I went to my doctor’s appointment the other day and on the chair next to me was a lady scanning her list and she happened to ask me if I speak English. I asked her why?
“This is the list of all patient for today that the medical office gave me and I was wondering what is your name.” She quote.
She was bilingual interpreter for Spanish no English speaking that have doctor’s appointment that day. Interpreter pays good money and that was her full time job and she stays in the doctor’s office while Doc is in listening your heart beat. The interpreter is a bridge to rely the message of none English speaking Paisano to the doctor and vice versa.
Have you ever had problems understanding your doctor? Ask this question and some people are likely to retort: “Haven’t you ever had problems understanding your doctor?” If you feel this way and happen to be a in America and speak no English, your frustrations would seem to arise from the simple fact that you and your doctor speak different languages.
We always have to face very similar problems in understanding our doctor. Have you ever had trouble understanding your doctor? You’re not alone. Doctors and patients don’t do a very good job of communicating. We have a hard time understanding health information. This confusion cuts across age, race, income and educational level. The result is that people aren’t following their doctor’s instructions properly and are misreading prescription drug labels. We have difficulty understanding terms our doctors used, their frequent usage in the medical arena, are largely unknown to the general public.
Some problem arises from what might best be called “false friend” expressions. These are terms most people have heard but do not properly understand. Miscommunication between doctors and patients is frequently the result of the gap between the common understanding of these terms and their specific meanings. To many people, for instance, (anemia),that’s easy to understand, but the doctors will write down maybe, Hemolytic–naloko na! (“hemo” means blood, “lytic” means destroying) anemia occurs when red blood cells are being destroyed prematurely. (Normally, the lifespan of RBCs is 120 days. In hemolytic anemia, they have a much shorter lifespan.) And the bone marrow (the soft, spongy tissue inside bones that makes new blood cells) simply can’t keep up with the body’s demand for new cells. This can happen for a variety of reasons. Sometimes, infections or certain medications – such as antibiotics or antiseizure medicines – are to blame. the term anemia simply describes a state of dizziness that occurs when a person stands up after a longer period of sitting or lying. Far fewer people know that the medical term denotes a blood disorder that can lead to serious health problems. As a result, those diagnosed with the condition may underrate its long-term consequences.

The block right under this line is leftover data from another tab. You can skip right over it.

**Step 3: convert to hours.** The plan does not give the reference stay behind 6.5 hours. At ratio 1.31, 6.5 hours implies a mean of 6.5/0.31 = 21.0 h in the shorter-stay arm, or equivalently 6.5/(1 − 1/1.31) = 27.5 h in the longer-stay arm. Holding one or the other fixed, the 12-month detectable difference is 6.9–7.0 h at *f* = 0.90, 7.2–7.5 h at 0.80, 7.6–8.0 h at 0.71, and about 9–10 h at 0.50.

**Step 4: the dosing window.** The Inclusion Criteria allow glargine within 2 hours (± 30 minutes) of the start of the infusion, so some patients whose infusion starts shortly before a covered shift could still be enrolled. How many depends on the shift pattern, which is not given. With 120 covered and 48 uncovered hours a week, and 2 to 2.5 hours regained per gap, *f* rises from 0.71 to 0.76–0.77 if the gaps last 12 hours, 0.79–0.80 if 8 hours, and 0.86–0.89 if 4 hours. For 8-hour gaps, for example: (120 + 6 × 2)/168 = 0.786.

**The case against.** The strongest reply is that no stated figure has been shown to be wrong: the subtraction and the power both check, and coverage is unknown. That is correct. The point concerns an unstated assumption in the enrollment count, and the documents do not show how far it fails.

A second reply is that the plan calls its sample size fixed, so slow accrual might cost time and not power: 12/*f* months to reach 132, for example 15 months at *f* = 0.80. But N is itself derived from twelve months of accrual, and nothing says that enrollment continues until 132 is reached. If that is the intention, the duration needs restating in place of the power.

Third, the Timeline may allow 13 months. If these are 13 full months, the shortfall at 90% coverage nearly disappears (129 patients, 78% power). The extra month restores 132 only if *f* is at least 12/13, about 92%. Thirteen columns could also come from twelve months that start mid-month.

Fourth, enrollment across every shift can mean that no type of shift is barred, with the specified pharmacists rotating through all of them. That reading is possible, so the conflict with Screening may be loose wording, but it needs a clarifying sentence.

Have you ever left the doctor’s office and wondered “What in the world did he just say?” If so, you aren’t alone. Even if you felt like you understood what your doctor was telling you at your doctor’s visit, it may not all make sense by the time you get home .Chances are we have probably had difficulty understanding medical information at some point in our life. Even health issues as seemingly simple as the cold and flu can be misunderstood. We do not understand the information we receive at doctor’s visits, whether it is related to an illness, a new piece of equipment or medications.. Doctors are crunched for time, making it hard for them to teach us everything we need to know. Then there’s “doc speak,” the language doctors use that speakers of plain English (like us who paid for consultation) often can’t understand.—I think they call this health literacy–